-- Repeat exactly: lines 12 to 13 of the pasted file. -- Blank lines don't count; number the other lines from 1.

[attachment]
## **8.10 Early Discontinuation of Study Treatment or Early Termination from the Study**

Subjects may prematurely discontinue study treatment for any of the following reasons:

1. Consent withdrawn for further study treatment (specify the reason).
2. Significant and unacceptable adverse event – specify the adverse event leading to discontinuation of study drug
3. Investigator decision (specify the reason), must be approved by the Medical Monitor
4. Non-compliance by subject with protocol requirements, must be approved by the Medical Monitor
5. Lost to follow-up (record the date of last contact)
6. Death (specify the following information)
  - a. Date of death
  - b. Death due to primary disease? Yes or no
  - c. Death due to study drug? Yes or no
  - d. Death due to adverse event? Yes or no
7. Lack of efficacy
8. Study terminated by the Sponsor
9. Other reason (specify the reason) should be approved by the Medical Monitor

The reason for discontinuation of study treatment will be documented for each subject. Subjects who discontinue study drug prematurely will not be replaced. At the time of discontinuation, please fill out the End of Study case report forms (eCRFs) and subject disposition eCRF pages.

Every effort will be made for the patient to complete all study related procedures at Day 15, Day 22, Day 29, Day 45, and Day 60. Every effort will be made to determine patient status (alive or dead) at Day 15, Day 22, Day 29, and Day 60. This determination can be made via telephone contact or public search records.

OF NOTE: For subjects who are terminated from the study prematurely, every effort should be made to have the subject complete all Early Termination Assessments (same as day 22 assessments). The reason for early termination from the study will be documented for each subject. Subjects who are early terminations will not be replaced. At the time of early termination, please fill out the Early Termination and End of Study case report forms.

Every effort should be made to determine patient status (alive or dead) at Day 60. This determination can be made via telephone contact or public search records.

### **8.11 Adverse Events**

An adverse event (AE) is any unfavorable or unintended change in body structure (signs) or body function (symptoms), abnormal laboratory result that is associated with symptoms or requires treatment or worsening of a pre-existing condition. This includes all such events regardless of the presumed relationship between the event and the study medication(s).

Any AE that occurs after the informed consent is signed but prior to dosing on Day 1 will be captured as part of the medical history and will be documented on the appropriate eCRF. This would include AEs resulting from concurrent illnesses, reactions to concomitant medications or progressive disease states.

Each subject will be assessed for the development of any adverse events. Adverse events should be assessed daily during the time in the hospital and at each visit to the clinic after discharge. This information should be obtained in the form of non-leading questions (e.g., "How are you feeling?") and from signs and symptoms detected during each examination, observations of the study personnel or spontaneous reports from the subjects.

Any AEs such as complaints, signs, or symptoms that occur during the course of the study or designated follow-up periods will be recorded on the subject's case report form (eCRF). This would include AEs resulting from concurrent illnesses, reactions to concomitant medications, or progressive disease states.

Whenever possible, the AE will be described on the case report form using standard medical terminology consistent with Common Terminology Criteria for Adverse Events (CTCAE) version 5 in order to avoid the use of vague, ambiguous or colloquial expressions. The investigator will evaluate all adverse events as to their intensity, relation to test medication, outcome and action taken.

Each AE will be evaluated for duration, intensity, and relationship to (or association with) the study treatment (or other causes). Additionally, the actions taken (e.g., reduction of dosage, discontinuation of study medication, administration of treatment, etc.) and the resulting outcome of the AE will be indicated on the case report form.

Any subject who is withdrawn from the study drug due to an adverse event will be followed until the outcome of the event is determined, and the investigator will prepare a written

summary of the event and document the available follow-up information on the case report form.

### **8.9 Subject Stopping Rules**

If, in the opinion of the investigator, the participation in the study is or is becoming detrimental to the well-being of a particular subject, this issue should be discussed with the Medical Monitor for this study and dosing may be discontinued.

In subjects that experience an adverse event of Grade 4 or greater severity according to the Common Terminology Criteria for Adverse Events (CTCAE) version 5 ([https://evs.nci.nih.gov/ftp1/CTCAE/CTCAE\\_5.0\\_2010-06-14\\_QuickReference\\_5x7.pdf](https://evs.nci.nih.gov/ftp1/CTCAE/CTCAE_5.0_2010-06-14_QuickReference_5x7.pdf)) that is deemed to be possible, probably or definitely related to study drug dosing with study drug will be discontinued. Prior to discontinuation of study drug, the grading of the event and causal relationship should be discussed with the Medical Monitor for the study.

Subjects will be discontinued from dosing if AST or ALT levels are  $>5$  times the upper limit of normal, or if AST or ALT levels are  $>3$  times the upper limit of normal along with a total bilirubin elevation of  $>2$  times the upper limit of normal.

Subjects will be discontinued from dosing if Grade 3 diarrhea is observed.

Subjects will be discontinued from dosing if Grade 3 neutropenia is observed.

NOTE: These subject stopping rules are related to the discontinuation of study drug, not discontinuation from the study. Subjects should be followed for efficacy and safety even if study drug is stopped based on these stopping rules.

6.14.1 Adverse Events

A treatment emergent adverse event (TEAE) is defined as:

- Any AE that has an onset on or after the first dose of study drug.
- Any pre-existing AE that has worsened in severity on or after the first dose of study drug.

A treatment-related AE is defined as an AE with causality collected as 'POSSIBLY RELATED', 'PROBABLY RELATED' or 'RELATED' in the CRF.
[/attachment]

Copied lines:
  - d. Death due to adverse event? Yes or no
7. Lack of efficacy